I was arrested in 2004. I was on the streets with my brother. He was selling drugs, and when the cops came up I said, “Here comes 5-0.” So, they charged me with drugs and possession. And that year I also tried to steal an expensive pocketbook at Neiman Marcus.
Two misdemeanors. I did no jail time, and my probation was terminated early. I’ve had no incidents at all since then.
A lot of people think of me simply as an ex-offender, but I refuse to let that define me. Ronald Lewis is a father, a son, a friend, and a very ambitious person who is righting my wrongs. It’s been so long since I made those mistakes and second chances are very important—for me and millions of other Americans.
I have a building engineer license, and I am presently in school so I can start my own company and give second chances by teaching the trade that I went to school for. It was hard for me to get work even after I trained for my trade. So many doors have been shut in my face I know what wood tastes like.
The first time was gut-wrenching. I worked at a job for maybe a month, then they called me to the office—Human Resources. And they said, “You are no longer able to work here because of your criminal background.” I told them I was the same person they fell in love with at the interview—until that paperwork from the background check came back. Once the paperwork came back, it was like—“Security get this guy out of the building fast.”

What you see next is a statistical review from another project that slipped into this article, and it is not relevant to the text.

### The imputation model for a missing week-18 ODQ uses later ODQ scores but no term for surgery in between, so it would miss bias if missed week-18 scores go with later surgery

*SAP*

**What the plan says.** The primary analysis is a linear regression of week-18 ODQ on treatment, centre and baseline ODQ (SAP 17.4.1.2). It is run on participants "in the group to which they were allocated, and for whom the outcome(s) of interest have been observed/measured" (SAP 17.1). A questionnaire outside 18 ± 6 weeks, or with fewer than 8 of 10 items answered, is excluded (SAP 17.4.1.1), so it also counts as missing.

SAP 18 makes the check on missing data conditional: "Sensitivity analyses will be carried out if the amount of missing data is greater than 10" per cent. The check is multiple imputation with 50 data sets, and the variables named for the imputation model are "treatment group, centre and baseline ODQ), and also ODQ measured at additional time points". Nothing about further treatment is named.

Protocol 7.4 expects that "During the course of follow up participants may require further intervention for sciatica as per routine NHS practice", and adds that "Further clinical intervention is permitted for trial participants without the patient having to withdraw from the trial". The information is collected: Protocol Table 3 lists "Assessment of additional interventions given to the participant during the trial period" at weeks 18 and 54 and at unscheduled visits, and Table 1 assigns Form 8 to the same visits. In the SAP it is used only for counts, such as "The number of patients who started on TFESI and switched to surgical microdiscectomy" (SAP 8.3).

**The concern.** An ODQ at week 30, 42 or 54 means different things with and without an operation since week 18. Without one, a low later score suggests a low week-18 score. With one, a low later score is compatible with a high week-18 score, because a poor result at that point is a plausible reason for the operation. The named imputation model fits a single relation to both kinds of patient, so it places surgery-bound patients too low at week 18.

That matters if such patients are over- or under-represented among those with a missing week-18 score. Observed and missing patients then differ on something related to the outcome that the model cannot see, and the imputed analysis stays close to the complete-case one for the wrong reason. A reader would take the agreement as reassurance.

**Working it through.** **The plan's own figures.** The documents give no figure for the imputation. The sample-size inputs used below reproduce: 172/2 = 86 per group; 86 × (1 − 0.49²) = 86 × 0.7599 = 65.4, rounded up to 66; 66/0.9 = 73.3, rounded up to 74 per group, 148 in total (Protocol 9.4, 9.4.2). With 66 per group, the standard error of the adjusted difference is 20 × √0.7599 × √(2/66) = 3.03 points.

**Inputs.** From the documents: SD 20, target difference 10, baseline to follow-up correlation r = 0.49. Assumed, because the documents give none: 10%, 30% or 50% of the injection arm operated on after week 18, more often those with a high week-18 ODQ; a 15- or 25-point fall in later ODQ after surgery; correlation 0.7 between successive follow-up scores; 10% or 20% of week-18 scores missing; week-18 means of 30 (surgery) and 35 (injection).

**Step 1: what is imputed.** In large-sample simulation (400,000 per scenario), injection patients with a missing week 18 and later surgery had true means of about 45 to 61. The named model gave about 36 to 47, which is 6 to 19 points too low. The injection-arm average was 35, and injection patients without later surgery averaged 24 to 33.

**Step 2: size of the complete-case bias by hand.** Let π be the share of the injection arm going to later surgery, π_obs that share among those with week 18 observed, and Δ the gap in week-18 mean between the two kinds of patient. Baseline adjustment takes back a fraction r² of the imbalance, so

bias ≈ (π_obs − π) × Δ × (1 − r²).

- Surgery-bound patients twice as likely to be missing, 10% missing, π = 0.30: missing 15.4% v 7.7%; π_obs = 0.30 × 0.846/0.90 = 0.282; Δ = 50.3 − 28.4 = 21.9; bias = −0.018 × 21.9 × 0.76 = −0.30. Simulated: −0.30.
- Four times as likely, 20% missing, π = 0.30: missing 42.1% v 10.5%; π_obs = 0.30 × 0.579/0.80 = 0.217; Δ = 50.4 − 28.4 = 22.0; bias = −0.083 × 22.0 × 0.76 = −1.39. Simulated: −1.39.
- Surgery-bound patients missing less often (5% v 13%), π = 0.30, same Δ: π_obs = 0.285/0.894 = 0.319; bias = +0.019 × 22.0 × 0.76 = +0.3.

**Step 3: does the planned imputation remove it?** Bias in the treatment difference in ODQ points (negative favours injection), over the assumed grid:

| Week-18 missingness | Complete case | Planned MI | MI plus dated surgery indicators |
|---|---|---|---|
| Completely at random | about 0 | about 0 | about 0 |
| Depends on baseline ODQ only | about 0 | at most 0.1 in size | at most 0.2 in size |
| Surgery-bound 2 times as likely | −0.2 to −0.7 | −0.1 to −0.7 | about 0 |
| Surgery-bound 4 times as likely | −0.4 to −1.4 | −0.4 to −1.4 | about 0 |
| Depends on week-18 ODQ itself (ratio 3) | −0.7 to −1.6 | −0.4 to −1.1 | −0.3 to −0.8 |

It’s so embarrassing. It’s hard. You finally start to see you’re turning the corner and you’re getting a sense of purpose. Your life is starting to mount and your family is going to be proud of you. But then you have to tell them, “I failed again,” or you just feel like a failure. It was the worst feeling of my life. The worst.
Since then, there have been numerous times when the background check stopped me from getting a job. The employer says, “You’ll be great. Your skill level is exactly what we are looking for.” But then there’s that question. It’s like the elephant in the room—I hate that question: “Do you have anything on your background?” And when you tell them, they’re gone.
So we need to shed light on this now—the way things are—and the fact that people need second chances. A lot of people that I run across in school now—there are a lot of people who are ex-offenders in my class. So on the first day, everybody walked around with a bravado—nobody is talking to anybody else. It’s almost like the jail house mentality. So, the second day of class I stood up and said, “Listen, jail is not going to define us. Obviously you want a second chance or you wouldn’t have come to school.”
At first they thought I don’t get it. Because I don’t walk around like jail is a badge of honor. It’s shameful. My mother was shamed, my family name was shamed. But then when I talk to the other students, we sit down and we have a conversation, and I let them know some of the things that I’ve been through—then they are like, “Okay, I understand. He made it; I can make it.”
My class now has the highest average in school—a 90 average. And I think my leadership and being able to relate to some of the other students has played a role in that. And it starts with knowing that people really do want second chances, but they come home with no hope. There’s no hope. So then you resort to what you resort to in order to feed your family. You understand? It’s bad. My community is sad. And it’s all about hope.
You want to know Ronald Lewis? Don’t focus on some piece of paper that says I made mistakes ten years ago. Look at all of the positive things I’m putting right in front of you right now.